POLICE in Dorset have joined a campaign to tackle the growing demand for sexual images of children online as figures show more than 300 local people sought help to stop looking at indecent pictures.

Dorset Police is working with forces in the south west and a child protection charity.

The regional campaign represents a multi-agency approach to tackling the growing demand for sexually explicit images of children.

It will bring together robust law enforcement work with work already being undertaken by the charity, The Lucy Faithfull Foundation.

The charity works to prevent people from viewing such illegal material in the first place; and to get them to stop if they have already started.

It directs offenders to the charity’s Stop it Now! Get Help website and a confidential helpline.

Figures from the charity reveal 285 people in Dorset visited the website last year to get help with their own online behaviour, or someone else's. Meanwhile, 38 people in the county called the helpline.

Viewing and sharing indecent images of children online is a serious and growing problem. In 2013 the Child Exploitation and Online Protection Centre (CEOP) estimated that as many as 50,000 individuals in the UK were involved in downloading or sharing sexual images of children. Police estimate that the number of offenders has grown since then.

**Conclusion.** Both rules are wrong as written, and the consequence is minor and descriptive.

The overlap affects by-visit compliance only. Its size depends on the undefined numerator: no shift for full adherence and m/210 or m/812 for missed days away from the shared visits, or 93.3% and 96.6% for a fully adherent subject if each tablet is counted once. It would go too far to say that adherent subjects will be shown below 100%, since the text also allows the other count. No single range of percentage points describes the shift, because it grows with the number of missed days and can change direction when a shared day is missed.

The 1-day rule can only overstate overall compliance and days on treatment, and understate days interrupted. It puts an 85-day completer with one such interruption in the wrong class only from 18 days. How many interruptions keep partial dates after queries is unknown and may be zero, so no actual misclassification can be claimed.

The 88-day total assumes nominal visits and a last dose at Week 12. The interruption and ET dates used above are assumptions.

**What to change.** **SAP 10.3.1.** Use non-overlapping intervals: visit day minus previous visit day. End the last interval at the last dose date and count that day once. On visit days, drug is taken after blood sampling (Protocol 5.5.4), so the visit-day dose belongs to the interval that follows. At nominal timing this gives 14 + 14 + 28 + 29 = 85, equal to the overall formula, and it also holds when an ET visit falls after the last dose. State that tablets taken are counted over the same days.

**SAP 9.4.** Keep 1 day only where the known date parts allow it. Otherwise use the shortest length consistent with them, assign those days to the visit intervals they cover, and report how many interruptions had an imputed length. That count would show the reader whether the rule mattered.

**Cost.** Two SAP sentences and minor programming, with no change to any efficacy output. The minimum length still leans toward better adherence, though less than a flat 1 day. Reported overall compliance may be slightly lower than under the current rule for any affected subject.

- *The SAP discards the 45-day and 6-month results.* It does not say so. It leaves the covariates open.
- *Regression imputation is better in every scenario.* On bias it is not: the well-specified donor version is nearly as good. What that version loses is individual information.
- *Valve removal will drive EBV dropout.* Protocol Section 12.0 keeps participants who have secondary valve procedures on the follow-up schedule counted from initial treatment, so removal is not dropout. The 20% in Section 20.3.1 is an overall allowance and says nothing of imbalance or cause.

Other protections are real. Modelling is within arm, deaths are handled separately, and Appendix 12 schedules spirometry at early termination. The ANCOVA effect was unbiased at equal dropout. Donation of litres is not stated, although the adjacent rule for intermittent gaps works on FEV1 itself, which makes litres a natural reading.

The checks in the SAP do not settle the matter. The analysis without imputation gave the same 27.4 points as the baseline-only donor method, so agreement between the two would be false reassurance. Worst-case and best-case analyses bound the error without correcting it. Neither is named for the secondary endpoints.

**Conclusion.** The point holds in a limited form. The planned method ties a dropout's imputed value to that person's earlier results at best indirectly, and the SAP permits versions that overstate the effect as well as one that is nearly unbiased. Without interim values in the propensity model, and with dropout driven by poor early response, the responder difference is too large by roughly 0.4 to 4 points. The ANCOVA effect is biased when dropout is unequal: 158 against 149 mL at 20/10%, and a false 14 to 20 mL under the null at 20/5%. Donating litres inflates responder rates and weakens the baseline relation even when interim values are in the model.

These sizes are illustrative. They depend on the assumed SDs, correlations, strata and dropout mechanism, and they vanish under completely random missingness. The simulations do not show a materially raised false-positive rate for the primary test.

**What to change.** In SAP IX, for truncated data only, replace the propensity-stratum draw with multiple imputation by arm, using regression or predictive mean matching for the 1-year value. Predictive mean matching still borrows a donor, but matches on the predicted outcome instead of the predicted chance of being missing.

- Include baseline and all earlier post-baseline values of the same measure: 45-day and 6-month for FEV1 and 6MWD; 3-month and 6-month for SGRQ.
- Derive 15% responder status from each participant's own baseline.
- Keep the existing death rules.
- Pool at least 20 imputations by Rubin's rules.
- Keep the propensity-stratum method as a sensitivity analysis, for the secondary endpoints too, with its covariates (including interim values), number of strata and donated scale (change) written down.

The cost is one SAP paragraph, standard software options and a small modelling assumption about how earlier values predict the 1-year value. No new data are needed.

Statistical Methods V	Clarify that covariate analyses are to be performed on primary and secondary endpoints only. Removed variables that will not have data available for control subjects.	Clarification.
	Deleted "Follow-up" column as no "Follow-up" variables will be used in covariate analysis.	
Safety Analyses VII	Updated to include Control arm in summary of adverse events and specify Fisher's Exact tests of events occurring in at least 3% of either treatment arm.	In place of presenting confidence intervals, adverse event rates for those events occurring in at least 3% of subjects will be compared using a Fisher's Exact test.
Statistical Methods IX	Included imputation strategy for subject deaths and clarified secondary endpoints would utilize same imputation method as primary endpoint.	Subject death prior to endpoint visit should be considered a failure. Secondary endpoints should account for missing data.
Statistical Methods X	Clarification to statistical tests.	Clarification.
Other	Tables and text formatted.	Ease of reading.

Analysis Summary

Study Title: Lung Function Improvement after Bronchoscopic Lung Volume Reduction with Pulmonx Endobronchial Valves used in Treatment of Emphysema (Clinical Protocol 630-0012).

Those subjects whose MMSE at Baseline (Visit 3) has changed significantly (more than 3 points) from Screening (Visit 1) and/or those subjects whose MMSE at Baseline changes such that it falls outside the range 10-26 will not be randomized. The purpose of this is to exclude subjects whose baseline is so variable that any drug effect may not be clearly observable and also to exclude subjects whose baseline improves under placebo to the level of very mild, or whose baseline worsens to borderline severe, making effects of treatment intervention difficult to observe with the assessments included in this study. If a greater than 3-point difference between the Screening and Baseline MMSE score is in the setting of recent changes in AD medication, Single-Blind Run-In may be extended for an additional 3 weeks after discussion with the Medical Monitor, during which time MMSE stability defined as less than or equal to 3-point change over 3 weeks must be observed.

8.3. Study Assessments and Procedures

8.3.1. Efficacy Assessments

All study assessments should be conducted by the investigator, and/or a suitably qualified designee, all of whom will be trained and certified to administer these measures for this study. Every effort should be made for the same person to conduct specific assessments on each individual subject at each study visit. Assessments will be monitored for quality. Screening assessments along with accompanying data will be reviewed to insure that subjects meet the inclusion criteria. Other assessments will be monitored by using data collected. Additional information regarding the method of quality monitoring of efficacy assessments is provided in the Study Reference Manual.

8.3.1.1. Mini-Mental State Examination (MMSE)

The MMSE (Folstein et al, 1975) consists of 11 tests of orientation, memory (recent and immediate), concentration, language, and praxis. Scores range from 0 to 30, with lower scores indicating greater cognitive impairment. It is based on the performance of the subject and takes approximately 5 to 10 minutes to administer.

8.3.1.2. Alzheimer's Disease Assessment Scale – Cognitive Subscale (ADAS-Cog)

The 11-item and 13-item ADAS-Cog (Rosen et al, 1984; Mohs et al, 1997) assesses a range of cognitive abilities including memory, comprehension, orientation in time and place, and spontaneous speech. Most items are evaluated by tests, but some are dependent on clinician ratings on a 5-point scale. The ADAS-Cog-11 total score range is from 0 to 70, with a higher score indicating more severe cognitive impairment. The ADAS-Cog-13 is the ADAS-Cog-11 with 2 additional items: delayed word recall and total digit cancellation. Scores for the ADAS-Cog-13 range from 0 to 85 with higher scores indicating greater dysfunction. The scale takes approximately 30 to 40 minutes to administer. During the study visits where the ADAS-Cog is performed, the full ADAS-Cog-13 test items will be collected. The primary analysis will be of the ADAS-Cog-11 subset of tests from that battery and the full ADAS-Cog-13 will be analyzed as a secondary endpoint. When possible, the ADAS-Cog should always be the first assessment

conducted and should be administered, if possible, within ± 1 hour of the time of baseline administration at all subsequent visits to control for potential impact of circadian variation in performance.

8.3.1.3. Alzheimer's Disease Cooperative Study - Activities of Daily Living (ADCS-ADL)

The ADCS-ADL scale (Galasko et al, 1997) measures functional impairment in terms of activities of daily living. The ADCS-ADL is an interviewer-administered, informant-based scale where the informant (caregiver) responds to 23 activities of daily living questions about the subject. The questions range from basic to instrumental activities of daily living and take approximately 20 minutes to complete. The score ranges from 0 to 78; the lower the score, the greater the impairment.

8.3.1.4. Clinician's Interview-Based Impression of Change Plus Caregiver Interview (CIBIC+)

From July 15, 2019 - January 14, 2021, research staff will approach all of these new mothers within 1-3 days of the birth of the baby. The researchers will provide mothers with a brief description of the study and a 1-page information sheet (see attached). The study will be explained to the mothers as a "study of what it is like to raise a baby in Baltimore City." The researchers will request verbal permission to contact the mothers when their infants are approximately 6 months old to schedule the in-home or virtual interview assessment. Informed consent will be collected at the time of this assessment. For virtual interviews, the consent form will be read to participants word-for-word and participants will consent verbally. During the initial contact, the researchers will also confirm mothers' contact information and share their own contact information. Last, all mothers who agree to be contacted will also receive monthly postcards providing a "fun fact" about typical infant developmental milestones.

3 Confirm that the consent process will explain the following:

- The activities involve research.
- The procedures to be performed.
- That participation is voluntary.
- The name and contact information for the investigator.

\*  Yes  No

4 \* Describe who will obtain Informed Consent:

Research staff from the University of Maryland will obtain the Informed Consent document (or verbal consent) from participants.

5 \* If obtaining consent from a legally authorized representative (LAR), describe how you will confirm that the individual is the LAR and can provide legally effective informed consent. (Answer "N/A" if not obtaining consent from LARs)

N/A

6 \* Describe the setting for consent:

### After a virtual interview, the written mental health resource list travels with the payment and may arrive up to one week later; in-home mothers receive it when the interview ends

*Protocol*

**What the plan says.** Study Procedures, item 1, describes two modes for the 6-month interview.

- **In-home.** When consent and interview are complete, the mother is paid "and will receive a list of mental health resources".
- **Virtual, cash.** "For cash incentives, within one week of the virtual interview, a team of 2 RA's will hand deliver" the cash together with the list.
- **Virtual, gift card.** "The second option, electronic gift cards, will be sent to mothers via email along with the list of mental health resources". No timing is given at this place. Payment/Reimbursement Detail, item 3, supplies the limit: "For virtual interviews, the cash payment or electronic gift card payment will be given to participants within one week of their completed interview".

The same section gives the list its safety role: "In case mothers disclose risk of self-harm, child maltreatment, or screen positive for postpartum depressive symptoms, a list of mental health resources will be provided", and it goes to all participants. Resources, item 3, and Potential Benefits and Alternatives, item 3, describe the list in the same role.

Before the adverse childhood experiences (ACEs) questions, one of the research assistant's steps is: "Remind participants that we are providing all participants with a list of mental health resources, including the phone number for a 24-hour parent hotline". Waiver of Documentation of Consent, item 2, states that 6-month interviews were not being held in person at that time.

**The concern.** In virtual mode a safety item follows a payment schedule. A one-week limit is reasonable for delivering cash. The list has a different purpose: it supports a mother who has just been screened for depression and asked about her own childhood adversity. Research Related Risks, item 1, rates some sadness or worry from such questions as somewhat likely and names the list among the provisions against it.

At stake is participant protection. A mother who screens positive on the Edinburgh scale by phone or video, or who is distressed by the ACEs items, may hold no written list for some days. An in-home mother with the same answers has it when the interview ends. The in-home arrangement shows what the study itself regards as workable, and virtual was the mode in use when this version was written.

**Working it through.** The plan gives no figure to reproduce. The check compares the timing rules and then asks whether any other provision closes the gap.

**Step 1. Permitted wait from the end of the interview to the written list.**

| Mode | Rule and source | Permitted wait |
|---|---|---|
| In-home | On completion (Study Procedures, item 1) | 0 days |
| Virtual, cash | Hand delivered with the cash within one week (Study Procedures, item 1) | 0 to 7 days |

The joint campaign launched today aims to:

  • Raise public awareness of the growing problem of people viewing and sharing sexually explicit images of under 18s online
  • Educate those offending about the harm caused to children in the images who are re-victimised each time their image is viewed online
  • Highlight the increase in police activity across the south west to tackle the issue
  • Drive home the consequences of their behaviour to offenders – including arrest, possible imprisonment, break up of family and being put on the Sex Offenders Register
  • Make people aware that there is help available to stop such behaviour

Chief Officer for the South West Regional Organised Crime Unit (SW ROCU) Assistant Chief Constable, Dave Lewis, said: “This is an appalling crime. It’s wrong to believe that viewing images in your own home doesn’t harm anybody.

"Individuals viewing indecent images of children are engaging in criminal activity and causing untold harm to the children involved. We are committed to pursuing those involved in the online abuse of children, they are the target of police investigations and we will hold them to account for their actions.

“Anyone who is concerned that they may be at risk of breaking the law should seek help from the Lucy Faithfull Foundation before it’s too late. The organisation is a trusted lifeline for those who need to manage their behaviour and want support in altering their mind-set and living responsible, fulfilled lives.”

For more information visit lucyfaithfull.org.uk and stopitnow.org.uk